Home Baseball Content How Each Pitcher Creates (or Loses) Velocity Differently

How Each Pitcher Creates (or Loses) Velocity Differently

Written on November 25, 2012 at 5:25 pm, by Eric Cressey

If you’ve read my baseball content on this website for any length of time, you’ve surely noticed that I’m a firm believer that no two pitchers are built exactly the same.  Rather, they all develop velocity via different combinations of athletic qualities – or miss out on velocity gains because they don’t possess some of these qualities.

To that end, a while back, I gave a presentation down in Texas to a group of a few hundred pitching coaches on this very topic, and it’s now being released.  Check it out:

Pitching Whip: What it is and How to Get it

Both electronic versions and DVDs are available, but only for a short time – and at the current 75% off discount. So, don’t delay; check it out here now.

Also, on a related note, for those who don’t know that I publish a free baseball-specific newsletter, you can subscribe to it in the opt-in box below (you’ll receive a free copy of the Cressey Performance Post-Throwing Stretches, too):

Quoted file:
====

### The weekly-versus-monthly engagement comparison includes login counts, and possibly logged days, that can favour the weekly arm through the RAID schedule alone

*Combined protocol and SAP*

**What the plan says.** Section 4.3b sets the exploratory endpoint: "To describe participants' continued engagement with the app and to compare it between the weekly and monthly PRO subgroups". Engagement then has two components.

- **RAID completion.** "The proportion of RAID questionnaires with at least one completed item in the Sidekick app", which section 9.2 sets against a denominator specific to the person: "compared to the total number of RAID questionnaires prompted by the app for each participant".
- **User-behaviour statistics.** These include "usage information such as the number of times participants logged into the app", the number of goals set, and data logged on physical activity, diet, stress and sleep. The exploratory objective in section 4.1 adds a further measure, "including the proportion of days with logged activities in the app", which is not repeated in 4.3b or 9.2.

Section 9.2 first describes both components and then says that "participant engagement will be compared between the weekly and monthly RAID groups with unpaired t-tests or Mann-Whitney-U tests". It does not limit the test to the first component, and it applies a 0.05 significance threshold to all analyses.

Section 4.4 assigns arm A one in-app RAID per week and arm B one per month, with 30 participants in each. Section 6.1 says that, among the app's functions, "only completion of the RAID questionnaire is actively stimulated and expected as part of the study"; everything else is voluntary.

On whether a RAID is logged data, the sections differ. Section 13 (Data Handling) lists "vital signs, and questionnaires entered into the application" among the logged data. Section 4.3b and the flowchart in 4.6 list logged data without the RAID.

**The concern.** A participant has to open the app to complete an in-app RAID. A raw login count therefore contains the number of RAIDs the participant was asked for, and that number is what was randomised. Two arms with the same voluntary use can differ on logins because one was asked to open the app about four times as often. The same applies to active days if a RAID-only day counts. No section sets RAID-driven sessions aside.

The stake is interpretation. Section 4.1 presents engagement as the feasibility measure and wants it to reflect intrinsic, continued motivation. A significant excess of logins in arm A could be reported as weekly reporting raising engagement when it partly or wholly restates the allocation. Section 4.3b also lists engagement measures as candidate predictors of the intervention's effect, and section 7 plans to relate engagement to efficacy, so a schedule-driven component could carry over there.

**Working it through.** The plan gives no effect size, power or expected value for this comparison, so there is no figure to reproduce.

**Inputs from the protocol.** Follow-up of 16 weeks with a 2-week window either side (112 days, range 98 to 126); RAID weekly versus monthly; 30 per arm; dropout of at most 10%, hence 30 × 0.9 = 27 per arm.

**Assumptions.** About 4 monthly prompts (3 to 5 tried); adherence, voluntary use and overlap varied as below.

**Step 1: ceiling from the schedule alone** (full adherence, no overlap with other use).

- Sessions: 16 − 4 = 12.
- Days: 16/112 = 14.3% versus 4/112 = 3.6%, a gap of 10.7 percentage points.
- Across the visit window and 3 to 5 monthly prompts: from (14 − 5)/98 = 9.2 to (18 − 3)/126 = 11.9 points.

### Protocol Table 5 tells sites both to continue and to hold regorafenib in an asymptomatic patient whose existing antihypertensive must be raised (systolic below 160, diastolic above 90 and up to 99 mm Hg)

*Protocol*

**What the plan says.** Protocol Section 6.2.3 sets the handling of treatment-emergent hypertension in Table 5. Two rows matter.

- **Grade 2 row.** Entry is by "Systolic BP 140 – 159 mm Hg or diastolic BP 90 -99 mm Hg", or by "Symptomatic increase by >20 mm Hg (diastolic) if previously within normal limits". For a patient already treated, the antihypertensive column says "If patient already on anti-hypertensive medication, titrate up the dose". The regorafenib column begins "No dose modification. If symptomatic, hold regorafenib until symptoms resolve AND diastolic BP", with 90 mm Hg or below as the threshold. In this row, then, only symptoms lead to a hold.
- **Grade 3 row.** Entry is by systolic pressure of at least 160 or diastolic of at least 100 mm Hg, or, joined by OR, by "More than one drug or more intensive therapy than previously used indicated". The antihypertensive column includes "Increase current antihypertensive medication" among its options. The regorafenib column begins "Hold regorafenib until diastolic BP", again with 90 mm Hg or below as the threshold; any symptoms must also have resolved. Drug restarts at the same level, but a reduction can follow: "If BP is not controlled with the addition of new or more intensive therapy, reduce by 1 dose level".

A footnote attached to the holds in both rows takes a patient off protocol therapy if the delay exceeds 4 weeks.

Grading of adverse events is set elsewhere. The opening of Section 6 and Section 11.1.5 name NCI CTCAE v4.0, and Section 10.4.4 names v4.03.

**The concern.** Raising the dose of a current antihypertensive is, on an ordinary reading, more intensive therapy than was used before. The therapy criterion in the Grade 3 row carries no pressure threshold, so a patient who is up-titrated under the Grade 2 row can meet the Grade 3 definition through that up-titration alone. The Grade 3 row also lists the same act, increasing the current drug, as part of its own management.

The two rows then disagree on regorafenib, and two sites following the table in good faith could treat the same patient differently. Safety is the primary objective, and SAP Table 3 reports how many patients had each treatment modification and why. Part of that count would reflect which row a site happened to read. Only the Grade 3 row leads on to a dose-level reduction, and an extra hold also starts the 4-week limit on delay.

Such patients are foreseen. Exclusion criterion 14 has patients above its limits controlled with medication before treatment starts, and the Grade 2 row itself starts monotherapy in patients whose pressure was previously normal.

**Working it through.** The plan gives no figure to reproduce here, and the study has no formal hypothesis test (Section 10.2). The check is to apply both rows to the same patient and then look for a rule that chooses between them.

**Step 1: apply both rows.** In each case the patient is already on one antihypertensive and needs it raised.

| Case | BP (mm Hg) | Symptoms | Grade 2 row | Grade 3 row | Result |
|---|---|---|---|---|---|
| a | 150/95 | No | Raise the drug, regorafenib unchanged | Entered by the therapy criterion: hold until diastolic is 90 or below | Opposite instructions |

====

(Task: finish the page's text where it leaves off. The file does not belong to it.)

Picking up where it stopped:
2 Responses to “How Each Pitcher Creates (or Loses) Velocity Differently”

  1. Seth Says:

    Should the eccentric phase of an exercise be as fast and explosive as a concentric? Should you complete your reps of an exercise as fast as you can or lower with control and explode only concentrically? I’m a high school pitcher looking to increase velo and I’m under the impression that I need to complete my reps as fast as humanly possible to increase explosiveness, making both the eccentric phase and concentric phase fast and explosive, not just slow and controlled down and fast up. So is it slow and controlled down and fast up? or fast up and fast down?

  2. Eric Cressey Says:


    No, the eccentric shouldn’t always be fast. In fact, doing so will in many cases increase the risk of injury. In most cases, you’re best off with controlled down, explode up.

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